By Lenny C. Lepola firstname.lastname@example.org
June 4, 2014
Sunbury’s energy broker Scott Belcastro, Trebel LLC, was in chambers during the Wednesday, May 21, Sunbury Village Council meeting in response to a call he received from Council member Scott Weatherby.
Village residents have an opt-out electricity governmental aggregation program Belcastro brokered between the village and Border Energy; but a woman going door-to-door marketing a competing electricity aggregation program approached Weatherby outside his home and told Weatherby that Trebel, Border Energy, and the village had been lying to residents about the Border Energy program.
“My industry is becoming a pretty dirty business; there’s less integrity than I’ve ever seen in my life,” Belcastro said. “If you want action against these types of sales people you need to take action yourself. You need to call the Public Utilities Commission of Ohio and file a formal complaint. If you can get that lady’s name we may be able to go back and reverse every action she’s taken, but it has to come from you guys.”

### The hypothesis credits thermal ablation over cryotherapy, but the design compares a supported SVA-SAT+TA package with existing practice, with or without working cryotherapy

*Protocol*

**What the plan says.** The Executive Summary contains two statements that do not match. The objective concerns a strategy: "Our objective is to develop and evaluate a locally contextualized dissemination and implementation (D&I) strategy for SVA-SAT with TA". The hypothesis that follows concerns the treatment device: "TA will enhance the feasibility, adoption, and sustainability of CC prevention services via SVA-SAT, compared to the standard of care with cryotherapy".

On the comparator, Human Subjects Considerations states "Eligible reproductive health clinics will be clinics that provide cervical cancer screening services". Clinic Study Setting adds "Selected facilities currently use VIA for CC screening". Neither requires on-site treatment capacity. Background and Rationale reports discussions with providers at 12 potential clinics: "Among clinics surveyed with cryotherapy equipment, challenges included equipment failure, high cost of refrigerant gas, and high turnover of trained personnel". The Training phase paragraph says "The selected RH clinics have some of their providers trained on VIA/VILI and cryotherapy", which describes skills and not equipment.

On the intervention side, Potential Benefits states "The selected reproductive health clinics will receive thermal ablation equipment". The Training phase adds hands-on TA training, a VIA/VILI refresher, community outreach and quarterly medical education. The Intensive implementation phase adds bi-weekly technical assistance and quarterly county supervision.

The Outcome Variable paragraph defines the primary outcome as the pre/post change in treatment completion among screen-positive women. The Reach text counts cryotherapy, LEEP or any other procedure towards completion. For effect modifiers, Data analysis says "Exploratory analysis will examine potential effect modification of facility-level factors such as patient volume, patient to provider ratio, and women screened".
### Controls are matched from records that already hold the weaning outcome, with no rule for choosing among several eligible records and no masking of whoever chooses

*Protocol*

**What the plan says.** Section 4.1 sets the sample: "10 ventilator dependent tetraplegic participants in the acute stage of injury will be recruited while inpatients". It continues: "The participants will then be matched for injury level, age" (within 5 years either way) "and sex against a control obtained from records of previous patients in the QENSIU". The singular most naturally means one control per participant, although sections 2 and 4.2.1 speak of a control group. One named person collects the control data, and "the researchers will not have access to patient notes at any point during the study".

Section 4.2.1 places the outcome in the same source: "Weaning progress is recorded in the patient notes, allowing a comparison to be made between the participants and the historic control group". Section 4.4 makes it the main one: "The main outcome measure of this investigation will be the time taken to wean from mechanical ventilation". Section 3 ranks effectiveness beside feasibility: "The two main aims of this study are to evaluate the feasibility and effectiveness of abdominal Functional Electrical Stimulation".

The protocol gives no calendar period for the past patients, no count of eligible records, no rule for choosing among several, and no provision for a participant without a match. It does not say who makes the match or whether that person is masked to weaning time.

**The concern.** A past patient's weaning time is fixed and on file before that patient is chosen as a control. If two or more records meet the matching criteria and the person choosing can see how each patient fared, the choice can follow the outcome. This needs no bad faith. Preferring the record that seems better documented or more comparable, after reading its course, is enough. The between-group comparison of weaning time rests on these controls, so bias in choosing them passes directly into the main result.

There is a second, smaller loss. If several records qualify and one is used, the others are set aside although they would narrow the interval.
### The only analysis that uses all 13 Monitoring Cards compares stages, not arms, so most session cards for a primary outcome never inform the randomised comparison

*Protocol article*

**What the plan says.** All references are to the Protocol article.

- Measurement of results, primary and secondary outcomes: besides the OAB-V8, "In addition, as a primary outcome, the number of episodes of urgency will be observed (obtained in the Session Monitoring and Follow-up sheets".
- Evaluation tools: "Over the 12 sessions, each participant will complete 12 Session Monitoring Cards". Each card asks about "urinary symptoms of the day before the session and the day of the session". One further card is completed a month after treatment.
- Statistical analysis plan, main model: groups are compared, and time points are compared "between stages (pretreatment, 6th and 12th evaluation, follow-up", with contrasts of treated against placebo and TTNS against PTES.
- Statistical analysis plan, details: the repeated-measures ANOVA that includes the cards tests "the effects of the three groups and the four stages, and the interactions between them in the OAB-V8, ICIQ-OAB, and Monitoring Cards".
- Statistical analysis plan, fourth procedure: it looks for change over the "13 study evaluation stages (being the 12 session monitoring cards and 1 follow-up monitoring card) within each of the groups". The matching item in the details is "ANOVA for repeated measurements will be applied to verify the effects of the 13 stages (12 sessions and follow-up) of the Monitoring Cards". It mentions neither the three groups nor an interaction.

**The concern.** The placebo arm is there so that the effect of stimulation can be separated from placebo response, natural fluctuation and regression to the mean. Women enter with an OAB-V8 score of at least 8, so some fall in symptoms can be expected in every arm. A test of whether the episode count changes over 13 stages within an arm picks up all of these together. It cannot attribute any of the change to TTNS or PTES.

Weatherby said that even if the saleswoman’s firm could beat Border Energy’s savings on electricity she was still not marketing ethically.
“People are sick of being called on,” Weatherby said. “They’re tired of door to door sales people, and they want it to end.”
Belcastro said Trebel LLC and Border Energy both operate with a tremendous amount of integrity.
“More and more this business is not about the rate you get; it’s about the contract you sign,” Belcastro said. “One way to take action is to remove these individuals from your community.”
Belcastro said if Sunbury residents have any concerns about Trebel or Border Energy’s opt-out electricity aggregation program he would come back and speak with them in a public forum, or they are welcome to call him.
“All residents have to do is compare us on the PUCO website,” Belcastro said. “We guarantee 15 percent off of the AEP generation and transmission fee, there’s no early termination fee. We have the best numbers out there. People like the program; and they’re welcome to leave the program when they want. I confident that over time the program will grow.”